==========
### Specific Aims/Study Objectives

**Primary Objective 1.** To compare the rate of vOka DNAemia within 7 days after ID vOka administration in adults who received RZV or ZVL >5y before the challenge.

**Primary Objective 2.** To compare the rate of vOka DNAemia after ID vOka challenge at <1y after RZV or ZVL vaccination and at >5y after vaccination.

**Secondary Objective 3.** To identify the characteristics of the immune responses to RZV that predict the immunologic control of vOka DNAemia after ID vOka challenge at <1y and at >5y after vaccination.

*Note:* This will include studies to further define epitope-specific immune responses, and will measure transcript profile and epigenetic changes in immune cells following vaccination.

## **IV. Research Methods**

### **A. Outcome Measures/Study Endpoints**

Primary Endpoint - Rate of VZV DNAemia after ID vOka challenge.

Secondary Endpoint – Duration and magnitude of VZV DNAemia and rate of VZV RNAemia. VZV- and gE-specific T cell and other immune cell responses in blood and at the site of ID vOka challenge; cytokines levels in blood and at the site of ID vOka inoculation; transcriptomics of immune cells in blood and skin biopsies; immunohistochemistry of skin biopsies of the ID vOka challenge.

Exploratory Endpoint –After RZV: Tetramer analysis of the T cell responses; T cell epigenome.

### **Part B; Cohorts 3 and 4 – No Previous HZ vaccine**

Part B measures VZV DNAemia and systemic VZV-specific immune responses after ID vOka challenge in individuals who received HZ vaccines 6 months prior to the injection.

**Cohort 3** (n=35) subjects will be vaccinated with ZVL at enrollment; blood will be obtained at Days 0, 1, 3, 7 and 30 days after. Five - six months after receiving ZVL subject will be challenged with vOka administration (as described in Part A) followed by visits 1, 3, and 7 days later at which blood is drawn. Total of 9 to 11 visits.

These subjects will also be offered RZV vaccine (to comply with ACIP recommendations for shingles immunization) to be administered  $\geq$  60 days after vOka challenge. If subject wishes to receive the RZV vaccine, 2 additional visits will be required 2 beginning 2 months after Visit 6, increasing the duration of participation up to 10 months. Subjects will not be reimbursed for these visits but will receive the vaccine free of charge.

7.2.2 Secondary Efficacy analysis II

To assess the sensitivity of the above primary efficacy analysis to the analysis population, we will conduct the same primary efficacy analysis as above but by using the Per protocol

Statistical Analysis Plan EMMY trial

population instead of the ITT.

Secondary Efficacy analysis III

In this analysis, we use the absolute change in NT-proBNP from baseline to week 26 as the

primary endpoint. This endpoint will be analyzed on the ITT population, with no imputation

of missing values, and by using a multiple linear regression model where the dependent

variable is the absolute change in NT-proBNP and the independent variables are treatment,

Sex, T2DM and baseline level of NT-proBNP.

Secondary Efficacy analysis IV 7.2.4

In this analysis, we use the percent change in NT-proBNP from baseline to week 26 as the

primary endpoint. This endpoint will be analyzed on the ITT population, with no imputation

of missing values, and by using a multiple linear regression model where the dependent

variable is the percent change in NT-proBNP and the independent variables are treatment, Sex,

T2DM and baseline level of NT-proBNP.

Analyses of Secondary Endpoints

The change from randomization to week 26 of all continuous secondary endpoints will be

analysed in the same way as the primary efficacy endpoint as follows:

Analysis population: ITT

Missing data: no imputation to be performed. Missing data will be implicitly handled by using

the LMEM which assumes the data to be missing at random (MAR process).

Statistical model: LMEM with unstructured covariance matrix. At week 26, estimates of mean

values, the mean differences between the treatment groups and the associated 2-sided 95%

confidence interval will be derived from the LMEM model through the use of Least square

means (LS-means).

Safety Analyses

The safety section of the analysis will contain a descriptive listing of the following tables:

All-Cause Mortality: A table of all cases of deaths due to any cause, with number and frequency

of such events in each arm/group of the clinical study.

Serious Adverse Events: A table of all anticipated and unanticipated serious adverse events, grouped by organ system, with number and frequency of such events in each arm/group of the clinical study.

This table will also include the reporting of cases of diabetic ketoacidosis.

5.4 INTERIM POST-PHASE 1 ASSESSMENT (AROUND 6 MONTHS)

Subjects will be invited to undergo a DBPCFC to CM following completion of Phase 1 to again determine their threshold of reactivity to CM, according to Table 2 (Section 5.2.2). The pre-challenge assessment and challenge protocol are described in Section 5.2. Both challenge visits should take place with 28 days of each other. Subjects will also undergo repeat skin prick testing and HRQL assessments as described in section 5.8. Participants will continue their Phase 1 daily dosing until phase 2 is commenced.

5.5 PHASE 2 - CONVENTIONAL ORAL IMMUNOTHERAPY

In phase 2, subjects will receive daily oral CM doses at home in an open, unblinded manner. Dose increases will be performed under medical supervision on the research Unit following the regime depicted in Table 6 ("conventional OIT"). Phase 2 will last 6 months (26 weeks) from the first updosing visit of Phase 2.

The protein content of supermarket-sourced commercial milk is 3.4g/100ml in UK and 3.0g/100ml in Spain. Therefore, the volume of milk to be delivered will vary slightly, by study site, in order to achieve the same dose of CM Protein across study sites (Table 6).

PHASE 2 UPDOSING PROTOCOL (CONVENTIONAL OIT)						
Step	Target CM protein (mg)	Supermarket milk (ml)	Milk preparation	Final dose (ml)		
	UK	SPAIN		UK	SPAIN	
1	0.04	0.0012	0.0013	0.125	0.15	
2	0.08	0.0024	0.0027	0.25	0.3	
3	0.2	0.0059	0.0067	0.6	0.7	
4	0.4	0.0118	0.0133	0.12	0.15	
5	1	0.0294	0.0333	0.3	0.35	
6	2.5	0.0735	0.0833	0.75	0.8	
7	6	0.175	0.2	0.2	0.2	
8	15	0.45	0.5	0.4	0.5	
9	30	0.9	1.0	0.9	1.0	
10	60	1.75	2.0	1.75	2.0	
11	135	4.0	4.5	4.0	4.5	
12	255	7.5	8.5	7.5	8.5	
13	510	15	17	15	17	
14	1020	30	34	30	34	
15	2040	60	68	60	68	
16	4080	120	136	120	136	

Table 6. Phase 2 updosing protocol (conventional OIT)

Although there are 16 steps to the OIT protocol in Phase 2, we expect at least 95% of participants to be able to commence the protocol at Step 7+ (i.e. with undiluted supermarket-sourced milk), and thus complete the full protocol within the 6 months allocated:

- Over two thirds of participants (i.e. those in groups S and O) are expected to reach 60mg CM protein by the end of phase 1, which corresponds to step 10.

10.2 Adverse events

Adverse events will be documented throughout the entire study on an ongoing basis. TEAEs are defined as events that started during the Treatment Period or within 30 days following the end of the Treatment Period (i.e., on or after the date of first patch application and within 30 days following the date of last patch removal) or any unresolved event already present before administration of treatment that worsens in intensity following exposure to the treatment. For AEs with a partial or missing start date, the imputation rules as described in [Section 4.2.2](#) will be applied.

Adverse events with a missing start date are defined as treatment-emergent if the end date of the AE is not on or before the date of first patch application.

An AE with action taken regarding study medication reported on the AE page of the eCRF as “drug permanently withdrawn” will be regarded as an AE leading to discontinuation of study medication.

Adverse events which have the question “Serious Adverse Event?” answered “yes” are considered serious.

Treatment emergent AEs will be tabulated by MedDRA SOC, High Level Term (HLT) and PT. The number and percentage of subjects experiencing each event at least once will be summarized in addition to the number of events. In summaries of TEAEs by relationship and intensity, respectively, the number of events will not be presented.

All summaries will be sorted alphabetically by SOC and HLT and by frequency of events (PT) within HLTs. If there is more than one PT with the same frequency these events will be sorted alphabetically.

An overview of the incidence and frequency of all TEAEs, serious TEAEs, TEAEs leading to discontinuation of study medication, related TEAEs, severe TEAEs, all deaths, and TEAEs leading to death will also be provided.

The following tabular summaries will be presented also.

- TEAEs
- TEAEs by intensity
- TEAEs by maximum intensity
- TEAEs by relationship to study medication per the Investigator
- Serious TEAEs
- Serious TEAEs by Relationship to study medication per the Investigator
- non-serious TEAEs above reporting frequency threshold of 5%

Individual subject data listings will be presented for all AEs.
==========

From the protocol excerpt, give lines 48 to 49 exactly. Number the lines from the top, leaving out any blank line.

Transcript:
Subjects will be invited to undergo a DBPCFC to CM following completion of Phase 1 to again determine their threshold of reactivity to CM, according to Table 2 (Section 5.2.2). The pre-challenge assessment and challenge protocol are described in Section 5.2. Both challenge visits should take place with 28 days of each other. Subjects will also undergo repeat skin prick testing and HRQL assessments as described in section 5.8. Participants will continue their Phase 1 daily dosing until phase 2 is commenced.

5.5 PHASE 2 - CONVENTIONAL ORAL IMMUNOTHERAPY